After lunch I took a nap. It was great.
John Masiunas and I attended afternoon sessions together. The farming with nature session was interesting…
2:00 – 3:30 Nature-Friendly Farming: What we Know, Don’t know and Need to Know.
Came in the middle of this farmer presented session. Phil Foster presented some very good photos of his farm (Pinnacle Organic, San Juan Bautista, California. The use and establishment of Hedgerows has been a real theme throughout the conference. We say it at the farm tour sites. Seems to be an important element in farming with nature (organic), particularly in controlling insects. Contributes to pollination as it provides habitat for native bees and other pollinators. Commercial beekeepers find their bees are healthier if hives are placed near hedgerows. Birds are also attracked to hedgerows. Birds can eat bad bugs, but can also eat beneficials so it’s a complicated dynamic. Owl houses help with the control of gophers in orchards. Farming with nature is a balancing act. Had to use fences to keep out deer and wild hogs.
Cindy Lashbrook of Riverdance Farm in Livingston, California.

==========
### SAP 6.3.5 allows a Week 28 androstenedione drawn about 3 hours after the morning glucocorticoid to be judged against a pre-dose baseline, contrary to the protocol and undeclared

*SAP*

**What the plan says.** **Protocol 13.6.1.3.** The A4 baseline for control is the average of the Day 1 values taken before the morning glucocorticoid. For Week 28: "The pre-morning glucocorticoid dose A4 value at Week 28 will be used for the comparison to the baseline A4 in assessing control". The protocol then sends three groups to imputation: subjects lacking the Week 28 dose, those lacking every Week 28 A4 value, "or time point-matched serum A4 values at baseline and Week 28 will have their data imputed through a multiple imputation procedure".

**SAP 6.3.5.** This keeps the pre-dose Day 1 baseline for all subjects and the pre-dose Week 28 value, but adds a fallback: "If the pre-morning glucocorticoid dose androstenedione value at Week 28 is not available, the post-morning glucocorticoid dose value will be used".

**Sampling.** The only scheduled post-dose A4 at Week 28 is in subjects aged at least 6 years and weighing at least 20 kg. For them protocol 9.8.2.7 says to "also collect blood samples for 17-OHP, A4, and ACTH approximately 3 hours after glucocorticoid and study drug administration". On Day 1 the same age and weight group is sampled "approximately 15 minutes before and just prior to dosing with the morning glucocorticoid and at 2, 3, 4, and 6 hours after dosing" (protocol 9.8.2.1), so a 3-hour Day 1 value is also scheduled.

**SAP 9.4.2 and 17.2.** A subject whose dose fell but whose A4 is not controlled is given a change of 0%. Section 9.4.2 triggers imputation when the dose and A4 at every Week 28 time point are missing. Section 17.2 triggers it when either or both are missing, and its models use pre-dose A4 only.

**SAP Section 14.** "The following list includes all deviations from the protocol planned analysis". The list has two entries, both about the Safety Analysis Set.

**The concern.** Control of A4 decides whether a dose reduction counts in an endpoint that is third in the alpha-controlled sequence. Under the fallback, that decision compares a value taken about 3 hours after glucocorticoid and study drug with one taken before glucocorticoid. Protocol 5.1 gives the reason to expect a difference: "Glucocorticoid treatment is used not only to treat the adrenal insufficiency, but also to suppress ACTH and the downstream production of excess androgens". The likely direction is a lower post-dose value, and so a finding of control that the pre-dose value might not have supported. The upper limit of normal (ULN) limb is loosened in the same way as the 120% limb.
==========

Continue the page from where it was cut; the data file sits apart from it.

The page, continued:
Protecting the soil and building its health is the fundamental objective in farming in a more nature-friendly way. Cover crops are the natural method. But it’s clear Cindy has a passion for endangered (and non-endangered) animal species. 74 acres, only about 60 are farmable. There’s a river running through it. They host public open house event to deal with what she called “nature deficit disorder.”
John Anderson, Hedgerow Farms, Winters, California.
Hedgerow Farms produces native specie plants for use in hedgerows, insectories, riparian corridors and roadside plantings.
Roadsides – native grass plantings and shrubs. The plants change during the growing season, flowering at different times, keeping the weed populations down, and attracting beneficial insects and birds across the whole season. Riparian regions along canal banks are usually kept clean through out the valley to keep weeds from building up. Anderson has developed species mixes that create a wonderful habitat for riparian areas. Soil is held and habitat is created that can support aquatic species. Great images of what they’ve done on the farm to create a much more balanced system. Visit the site.
The Wild Farm Alliance handed out a survey trying to gather research ideas for farming with nature. Looks like they have a good site too.
The question is why farm with nature? Farming is really an organized resistance against the “chaos” of nature, re-inventing it to serve our purposes, forcing it to produce the maximum amount of the product we want. That approach sacrifices an infinite number of good things to optimize one thing – production. The reinvention is never easy and the battle to keep it in the image of our desire is a constant battle against nature’s slow and constant succession back to natural equilibrium. What’s the balance that retains the best of both?